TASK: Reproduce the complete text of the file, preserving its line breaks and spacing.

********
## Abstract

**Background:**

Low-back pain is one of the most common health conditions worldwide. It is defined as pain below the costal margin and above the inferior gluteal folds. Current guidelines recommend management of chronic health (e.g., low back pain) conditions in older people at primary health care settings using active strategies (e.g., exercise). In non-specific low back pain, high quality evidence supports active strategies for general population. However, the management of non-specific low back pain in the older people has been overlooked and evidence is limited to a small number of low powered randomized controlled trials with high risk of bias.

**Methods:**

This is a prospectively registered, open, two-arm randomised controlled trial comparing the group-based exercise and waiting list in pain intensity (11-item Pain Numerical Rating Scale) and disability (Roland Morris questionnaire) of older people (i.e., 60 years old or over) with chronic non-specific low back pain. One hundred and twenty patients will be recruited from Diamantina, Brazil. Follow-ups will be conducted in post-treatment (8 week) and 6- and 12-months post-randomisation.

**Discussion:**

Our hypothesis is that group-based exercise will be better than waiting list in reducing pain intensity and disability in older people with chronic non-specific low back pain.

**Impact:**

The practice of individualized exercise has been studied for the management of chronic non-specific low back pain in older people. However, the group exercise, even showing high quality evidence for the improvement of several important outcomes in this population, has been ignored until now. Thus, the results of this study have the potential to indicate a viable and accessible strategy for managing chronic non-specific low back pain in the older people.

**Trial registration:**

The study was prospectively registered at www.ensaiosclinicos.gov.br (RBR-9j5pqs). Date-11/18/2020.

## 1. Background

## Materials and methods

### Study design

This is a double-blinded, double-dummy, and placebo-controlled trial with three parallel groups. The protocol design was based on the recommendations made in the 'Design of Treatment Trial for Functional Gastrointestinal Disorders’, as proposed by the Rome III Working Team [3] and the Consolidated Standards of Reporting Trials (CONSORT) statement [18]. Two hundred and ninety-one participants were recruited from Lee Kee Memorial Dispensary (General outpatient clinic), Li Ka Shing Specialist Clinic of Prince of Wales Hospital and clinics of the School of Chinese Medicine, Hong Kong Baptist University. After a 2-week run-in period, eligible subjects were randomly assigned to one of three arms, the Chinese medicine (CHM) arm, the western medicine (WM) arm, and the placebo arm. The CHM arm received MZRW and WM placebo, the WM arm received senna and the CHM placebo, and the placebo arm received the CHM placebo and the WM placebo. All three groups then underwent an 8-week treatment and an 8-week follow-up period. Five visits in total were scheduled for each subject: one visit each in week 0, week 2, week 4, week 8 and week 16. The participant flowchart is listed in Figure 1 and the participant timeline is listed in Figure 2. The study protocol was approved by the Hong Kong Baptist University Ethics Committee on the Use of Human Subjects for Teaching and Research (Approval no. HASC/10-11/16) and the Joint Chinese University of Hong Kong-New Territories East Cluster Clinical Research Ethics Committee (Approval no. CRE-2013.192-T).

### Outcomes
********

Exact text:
## Abstract

**Background:**

Low-back pain is one of the most common health conditions worldwide. It is defined as pain below the costal margin and above the inferior gluteal folds. Current guidelines recommend management of chronic health (e.g., low back pain) conditions in older people at primary health care settings using active strategies (e.g., exercise). In non-specific low back pain, high quality evidence supports active strategies for general population. However, the management of non-specific low back pain in the older people has been overlooked and evidence is limited to a small number of low powered randomized controlled trials with high risk of bias.

**Methods:**

This is a prospectively registered, open, two-arm randomised controlled trial comparing the group-based exercise and waiting list in pain intensity (11-item Pain Numerical Rating Scale) and disability (Roland Morris questionnaire) of older people (i.e., 60 years old or over) with chronic non-specific low back pain. One hundred and twenty patients will be recruited from Diamantina, Brazil. Follow-ups will be conducted in post-treatment (8 week) and 6- and 12-months post-randomisation.

**Discussion:**

Our hypothesis is that group-based exercise will be better than waiting list in reducing pain intensity and disability in older people with chronic non-specific low back pain.

**Impact:**

The practice of individualized exercise has been studied for the management of chronic non-specific low back pain in older people. However, the group exercise, even showing high quality evidence for the improvement of several important outcomes in this population, has been ignored until now. Thus, the results of this study have the potential to indicate a viable and accessible strategy for managing chronic non-specific low back pain in the older people.

**Trial registration:**

The study was prospectively registered at www.ensaiosclinicos.gov.br (RBR-9j5pqs). Date-11/18/2020.

## 1. Background

## Materials and methods

### Study design

This is a double-blinded, double-dummy, and placebo-controlled trial with three parallel groups. The protocol design was based on the recommendations made in the 'Design of Treatment Trial for Functional Gastrointestinal Disorders’, as proposed by the Rome III Working Team [3] and the Consolidated Standards of Reporting Trials (CONSORT) statement [18]. Two hundred and ninety-one participants were recruited from Lee Kee Memorial Dispensary (General outpatient clinic), Li Ka Shing Specialist Clinic of Prince of Wales Hospital and clinics of the School of Chinese Medicine, Hong Kong Baptist University. After a 2-week run-in period, eligible subjects were randomly assigned to one of three arms, the Chinese medicine (CHM) arm, the western medicine (WM) arm, and the placebo arm. The CHM arm received MZRW and WM placebo, the WM arm received senna and the CHM placebo, and the placebo arm received the CHM placebo and the WM placebo. All three groups then underwent an 8-week treatment and an 8-week follow-up period. Five visits in total were scheduled for each subject: one visit each in week 0, week 2, week 4, week 8 and week 16. The participant flowchart is listed in Figure 1 and the participant timeline is listed in Figure 2. The study protocol was approved by the Hong Kong Baptist University Ethics Committee on the Use of Human Subjects for Teaching and Research (Approval no. HASC/10-11/16) and the Joint Chinese University of Hong Kong-New Territories East Cluster Clinical Research Ethics Committee (Approval no. CRE-2013.192-T).

### Outcomes